Set in the present day, the film follows Trish (Margaret Qualley), an American working as a journalist and special correspondent in Nicaragua. Soon, Trish learns that her presence in Nicaragua is not welcome, and now she could be at high risk. But when she loses access to her passport, she is unable to leave. Returning to the hotel, she quickly stops at the bar to have a few drinks, given her frustrating day.
Soon, Trish spots a man who catches her eye- an Englishman who is quite mysterious named Daniel (Joe Alwyn). Trish opens up a conversation with Daniel and discovers he is a businessman working with people who run an Oil company. Daniel carries a smooth and charming personality which Trish admires. From this, the pair share a night of passion, and Daniel continues to reveal more about himself on a more profound and darker level. Daniel requests to see Trish again, and an unlikely romance develops. However, little does Trish know that she is now part of a major conspiracy with Daniel, who is a prime suspect. What is the truth and what is a lie is now a common question? Trish ponders what her heart truly desires and will continually try to find a way to escape Nicaragua safely with Daniel.
If you are unaware, Stars at Noon is best described as a romantic thriller with some dramatic moments. Based on a well-known novel by Denis Johnson, minor changes have been made to make it more relevant for audiences. For instance, this feature is set in the present day, with the pandemic thrown in the mix.
I enjoyed the location, along with the visuals. There’s a strong sense that Trish is trapped, unhappy and struggling to accept defeat relating to her passport issues. The addition of the pandemic setting is a pleasing touch and relatable for many viewers. Not only does Trish feels trapped, but she’s also dealing with the pandemic. The pandemic adds weight to her already significant problems in life, not to mention her new romance that becomes a personal wrestle.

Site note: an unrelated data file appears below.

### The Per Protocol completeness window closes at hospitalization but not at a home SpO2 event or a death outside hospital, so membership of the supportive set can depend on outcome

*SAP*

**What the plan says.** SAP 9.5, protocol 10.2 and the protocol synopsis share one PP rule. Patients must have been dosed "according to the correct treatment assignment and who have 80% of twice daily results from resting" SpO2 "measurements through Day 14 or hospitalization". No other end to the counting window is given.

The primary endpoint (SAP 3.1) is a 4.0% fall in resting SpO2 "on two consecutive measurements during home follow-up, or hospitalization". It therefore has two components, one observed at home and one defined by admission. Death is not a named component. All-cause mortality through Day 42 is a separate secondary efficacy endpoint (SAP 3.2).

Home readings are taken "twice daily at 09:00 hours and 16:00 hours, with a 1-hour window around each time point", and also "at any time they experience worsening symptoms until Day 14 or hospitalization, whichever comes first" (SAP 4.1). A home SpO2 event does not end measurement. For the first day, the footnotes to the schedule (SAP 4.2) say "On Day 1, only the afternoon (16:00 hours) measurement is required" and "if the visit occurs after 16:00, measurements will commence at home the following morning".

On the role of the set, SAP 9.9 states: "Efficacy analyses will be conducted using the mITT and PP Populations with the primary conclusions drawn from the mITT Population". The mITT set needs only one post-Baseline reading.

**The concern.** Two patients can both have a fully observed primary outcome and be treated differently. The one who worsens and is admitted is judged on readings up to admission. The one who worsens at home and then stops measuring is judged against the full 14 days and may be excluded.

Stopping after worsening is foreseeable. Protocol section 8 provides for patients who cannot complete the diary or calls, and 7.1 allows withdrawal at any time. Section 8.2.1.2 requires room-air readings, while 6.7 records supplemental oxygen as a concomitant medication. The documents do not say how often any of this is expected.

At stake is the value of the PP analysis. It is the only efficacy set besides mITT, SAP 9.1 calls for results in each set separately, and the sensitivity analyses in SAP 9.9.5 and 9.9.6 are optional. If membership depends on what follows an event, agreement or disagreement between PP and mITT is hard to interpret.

Unfortunately, Stars at Noon steps forward at a snail’s pace. Watching everything unfold with Trish’s problems and even the introduction of a new romance is extremely slow. Even when the film reached its first hour, I was surprised to find how little plot had been developed. Thankfully, the film hangs off a couple of mysteries- whether Daniel is a good man or something else and can Trish and Daniel escape. Both aspects are a nice touch and give the viewers some form of investment and reward. I found the storyline extremely slow and challenging to support regardless of one’s investment. The romance aspect is hard to accept but granted, this will differ and be subjective from viewer to viewer depending on one’s taste and preference for romance. The score has its moments that shine, but there were also moments where I felt the themes in the score could have been developed and used again.
Overall, this is a slow-paced, drawn-out thriller that hinges on a couple of mysteries and a romance with surrounding themes of trust, love, and passion. Those who are fans of either the original novel or perhaps even the previous work from director Claire Denis will benefit from viewing this film the most. Sadly, even after the film reaches its first one-hour mark, I was surprised to find that only a little actually happens. Stars at Noon attempts to be thrilling, adorable and sexy, but none of the themes or emotions is felt on-screen. I enjoyed that the film tries to be modern and relevant to the present day, such as adding the pandemic into the equation along a stunning location. Again, like the story itself, performances don’t speak loudly to me or feel memorable. Sadly, while somewhat mysterious and tragic, watching this film unfold felt like watching paint dry. Sure, it has its moments, but it’s not a good sign when you’re grateful to see the credits finally appear and you utter a sigh of relief. Stars at Noon (2022) is Available in Australian Cinemas from December 1st.
26th November 2022
Written by Peter Walkden
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Our opinion on this feature has also been submitted to Rotton Tomatoes (Audiences Score*).